Biernacki and Matthews win Tech’s 2022 annual scholastic research awards

Cookeville – Joseph J. Biernacki, professor of chemical engineering, and Mary Matthews, assistant professor of flute at Tennessee Tech University, have been named the winners of the university’s 2022 Annual Scholastic Research Award. The award is given for “significant and innovative work” by Tech faculty.

Biernacki’s award honors his work on creating printable cement pastes. Current construction methods rely on expensive materials and labor-intensive practices, however using a printable cement paste would be one way of not only reducing cost of construction projects but also minimizing waste, decreasing construction injuries and improving architecture in general. Because traditional cement does not work well with printing technologies, Biernacki and his students and colleagues have been working together to create a new type of paste.

“Traditional construction practices generally pour concrete (the paste) into a mold,” said Biernacki. “That type of paste flows too much for printing. A printing paste must retain its shape under the load of layers successively printed one on-top of the other. Our pastes exhibit this type of characteristic.”

He worked with fellow Tech faculty members: Lenly Weathers, associate professor of civil and environmental engineering; Indranil Bhattacharya, associate professor of electrical and computer engineering; Twanelle Majors, lecturer in the chemistry department and Stephanie Wendt, associate professor in the college of education. He also worked with students Hajar Taheri Afarani, Abdul Salam Mohammad and Babajide Onanuga.

The team has developed a strategy for formulating and scaling printable cement pastes and have been able to do small, laboratory-scale testing. Their research was also previously awarded a competitive $157,992 grant from the National Science Foundation (NSF).

“Hajar explored various alternative materials as paste additives to change the flow behavior while Babajide studied the dynamic flow characteristics of pastes and Abdul found ways to use math models to predict printing outcomes and scale paste properties,” said Biernacki. “The collective body of work should enable others to advance the application of cement-based printing technology.”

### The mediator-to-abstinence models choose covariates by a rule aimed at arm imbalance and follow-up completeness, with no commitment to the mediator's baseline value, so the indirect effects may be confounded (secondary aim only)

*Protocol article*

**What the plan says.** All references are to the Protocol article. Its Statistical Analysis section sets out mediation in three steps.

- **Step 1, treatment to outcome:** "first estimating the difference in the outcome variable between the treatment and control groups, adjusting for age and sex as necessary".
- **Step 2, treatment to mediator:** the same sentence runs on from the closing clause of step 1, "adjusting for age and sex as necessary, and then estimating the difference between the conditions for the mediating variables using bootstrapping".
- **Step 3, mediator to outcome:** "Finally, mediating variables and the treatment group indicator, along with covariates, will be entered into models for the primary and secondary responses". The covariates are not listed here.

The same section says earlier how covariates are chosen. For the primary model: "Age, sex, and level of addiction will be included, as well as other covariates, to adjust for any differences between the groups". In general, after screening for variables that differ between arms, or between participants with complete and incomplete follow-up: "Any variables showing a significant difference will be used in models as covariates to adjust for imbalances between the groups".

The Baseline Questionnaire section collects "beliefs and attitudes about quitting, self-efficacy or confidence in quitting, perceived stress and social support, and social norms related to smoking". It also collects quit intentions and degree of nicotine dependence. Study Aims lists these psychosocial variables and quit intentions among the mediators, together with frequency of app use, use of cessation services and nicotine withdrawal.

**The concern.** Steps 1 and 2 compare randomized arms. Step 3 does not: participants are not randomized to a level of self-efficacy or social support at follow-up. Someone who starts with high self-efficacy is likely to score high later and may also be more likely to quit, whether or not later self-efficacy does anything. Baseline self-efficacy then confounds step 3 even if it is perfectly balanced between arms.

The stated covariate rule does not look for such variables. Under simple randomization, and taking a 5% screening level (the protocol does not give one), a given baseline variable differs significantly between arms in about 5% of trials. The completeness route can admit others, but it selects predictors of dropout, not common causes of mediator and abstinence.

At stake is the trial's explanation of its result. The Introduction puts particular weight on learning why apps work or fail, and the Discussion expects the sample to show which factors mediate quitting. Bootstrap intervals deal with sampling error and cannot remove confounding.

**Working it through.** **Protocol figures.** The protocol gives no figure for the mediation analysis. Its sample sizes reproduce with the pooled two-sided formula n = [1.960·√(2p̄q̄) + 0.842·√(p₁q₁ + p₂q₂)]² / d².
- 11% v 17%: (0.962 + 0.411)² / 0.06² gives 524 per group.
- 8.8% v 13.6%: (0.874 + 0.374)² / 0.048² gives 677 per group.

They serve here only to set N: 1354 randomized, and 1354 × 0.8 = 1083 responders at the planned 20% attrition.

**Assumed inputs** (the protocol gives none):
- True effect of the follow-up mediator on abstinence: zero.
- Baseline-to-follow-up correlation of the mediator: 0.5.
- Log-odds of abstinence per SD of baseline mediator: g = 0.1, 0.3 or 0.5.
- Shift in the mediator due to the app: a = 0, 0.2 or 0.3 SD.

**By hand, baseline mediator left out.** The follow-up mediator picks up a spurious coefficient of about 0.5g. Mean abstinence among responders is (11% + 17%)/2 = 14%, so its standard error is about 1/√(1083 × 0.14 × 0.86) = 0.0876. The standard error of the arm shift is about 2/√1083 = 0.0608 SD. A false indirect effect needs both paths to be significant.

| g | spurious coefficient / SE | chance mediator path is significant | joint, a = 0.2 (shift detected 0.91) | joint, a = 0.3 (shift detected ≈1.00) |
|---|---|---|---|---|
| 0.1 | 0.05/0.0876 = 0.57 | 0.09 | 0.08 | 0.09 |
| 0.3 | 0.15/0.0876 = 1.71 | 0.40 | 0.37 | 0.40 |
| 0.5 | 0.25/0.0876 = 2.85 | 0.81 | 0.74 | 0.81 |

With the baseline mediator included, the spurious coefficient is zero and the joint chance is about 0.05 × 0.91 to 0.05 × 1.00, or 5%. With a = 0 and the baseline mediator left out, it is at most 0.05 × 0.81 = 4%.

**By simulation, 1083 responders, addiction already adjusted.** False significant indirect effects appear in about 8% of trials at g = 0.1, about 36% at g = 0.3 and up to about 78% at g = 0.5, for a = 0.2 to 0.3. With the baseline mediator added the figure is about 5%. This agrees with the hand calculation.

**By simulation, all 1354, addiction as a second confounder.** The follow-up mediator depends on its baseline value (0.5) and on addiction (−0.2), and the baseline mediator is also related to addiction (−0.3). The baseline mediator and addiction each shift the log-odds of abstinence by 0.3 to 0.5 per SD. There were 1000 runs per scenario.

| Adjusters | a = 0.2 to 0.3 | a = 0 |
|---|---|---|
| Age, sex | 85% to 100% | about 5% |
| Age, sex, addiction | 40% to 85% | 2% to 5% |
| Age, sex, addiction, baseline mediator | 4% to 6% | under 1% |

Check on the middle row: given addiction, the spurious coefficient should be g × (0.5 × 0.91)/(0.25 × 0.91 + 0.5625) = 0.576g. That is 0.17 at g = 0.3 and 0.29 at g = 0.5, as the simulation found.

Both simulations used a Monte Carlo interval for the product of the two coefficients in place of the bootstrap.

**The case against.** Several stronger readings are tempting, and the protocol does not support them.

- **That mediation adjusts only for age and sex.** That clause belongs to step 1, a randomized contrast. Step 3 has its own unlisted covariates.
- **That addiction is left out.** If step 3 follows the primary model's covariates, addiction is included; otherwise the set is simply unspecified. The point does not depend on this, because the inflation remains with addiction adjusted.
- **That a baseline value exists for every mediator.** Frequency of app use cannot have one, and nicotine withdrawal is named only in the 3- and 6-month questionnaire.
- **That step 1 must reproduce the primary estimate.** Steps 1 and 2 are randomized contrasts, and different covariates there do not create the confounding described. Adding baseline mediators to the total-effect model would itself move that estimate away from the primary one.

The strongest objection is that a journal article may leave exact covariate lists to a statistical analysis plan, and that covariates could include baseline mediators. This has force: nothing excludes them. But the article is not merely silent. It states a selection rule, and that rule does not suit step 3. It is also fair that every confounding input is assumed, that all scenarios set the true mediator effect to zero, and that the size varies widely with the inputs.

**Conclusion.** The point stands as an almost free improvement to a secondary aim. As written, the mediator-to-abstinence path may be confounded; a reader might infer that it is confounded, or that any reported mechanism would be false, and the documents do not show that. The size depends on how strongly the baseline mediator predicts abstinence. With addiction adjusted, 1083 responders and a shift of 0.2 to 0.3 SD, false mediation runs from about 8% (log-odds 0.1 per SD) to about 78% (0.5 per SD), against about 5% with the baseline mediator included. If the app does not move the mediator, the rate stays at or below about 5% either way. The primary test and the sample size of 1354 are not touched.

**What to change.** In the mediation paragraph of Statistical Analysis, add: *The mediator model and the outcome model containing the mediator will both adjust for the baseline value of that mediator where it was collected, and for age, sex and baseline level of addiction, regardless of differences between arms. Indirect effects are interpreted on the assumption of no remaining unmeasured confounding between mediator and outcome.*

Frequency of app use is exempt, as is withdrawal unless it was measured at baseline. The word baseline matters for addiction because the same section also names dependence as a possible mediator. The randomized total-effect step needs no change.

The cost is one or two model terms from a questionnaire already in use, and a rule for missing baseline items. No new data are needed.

Matthews was honored for her book, “Beatboxing & Beyond: An Essential Method of the 21st-century Flutist,” written along with composer and flutist Nicole Chamberlain whom Matthews met while having students perform Chamberlain’s music at a concert in Arizona. Their book covers extended flute techniques.

“An extended technique is any note or sound played on an instrument other than the traditional method, or in other words, they extend the capabilities of the instrument,” Matthews explained. “In the case of a flute, the traditional method of playing is to blow a steady stream of air over the tone hole. Therefore, techniques such as jet whistles which completely seal the tone hole with the lips, flutter tonguing which uses a different articulation method, and beatboxing which uses hard syllables over the open tone hole are considered extended techniques.”

In the past, extended techniques were only used by a small number of players who considered them “party tricks.” They are now standard in literature, however very few resources exist to help students learn the techniques, and those that do exist are aimed at advanced players.

As Matthews got better acquainted with Chamberlain they discussed writing a book together to give students a better resource. When the 2020 pandemic slowed both of their schedules, they decided to tackle the project. The resulting book explains 14 of the most common extended flute techniques.

All of the instructional material was written by Matthews, while Chamberlin provided the musical exercises to accompany each explanation. The book not only gives descriptions of each technique, but also provides photos and diagrams to make the explanation as clear as possible to the reader.

“Our hope, and something we have already seen in the past year since the book was released, is that high school and college-aged students will feel prepared to take on the wide range of works that utilize extended techniques after studying this method,” Matthews said.

The book is also useful for musical educators to help explain the techniques to their students, as well as for musicians who are interested in using the practice to enhance their traditional flute playing.

“Therefore, even if a flutist has no interest in studying or performing contemporary music, they can still improve tone, technique, ear training, and performance skills through the practice of extended techniques,” Matthews said. “There can be a lot of fear or hesitation in tackling new, non-standard music, and ultimately, we hope this method book helps to eliminate that fear.”

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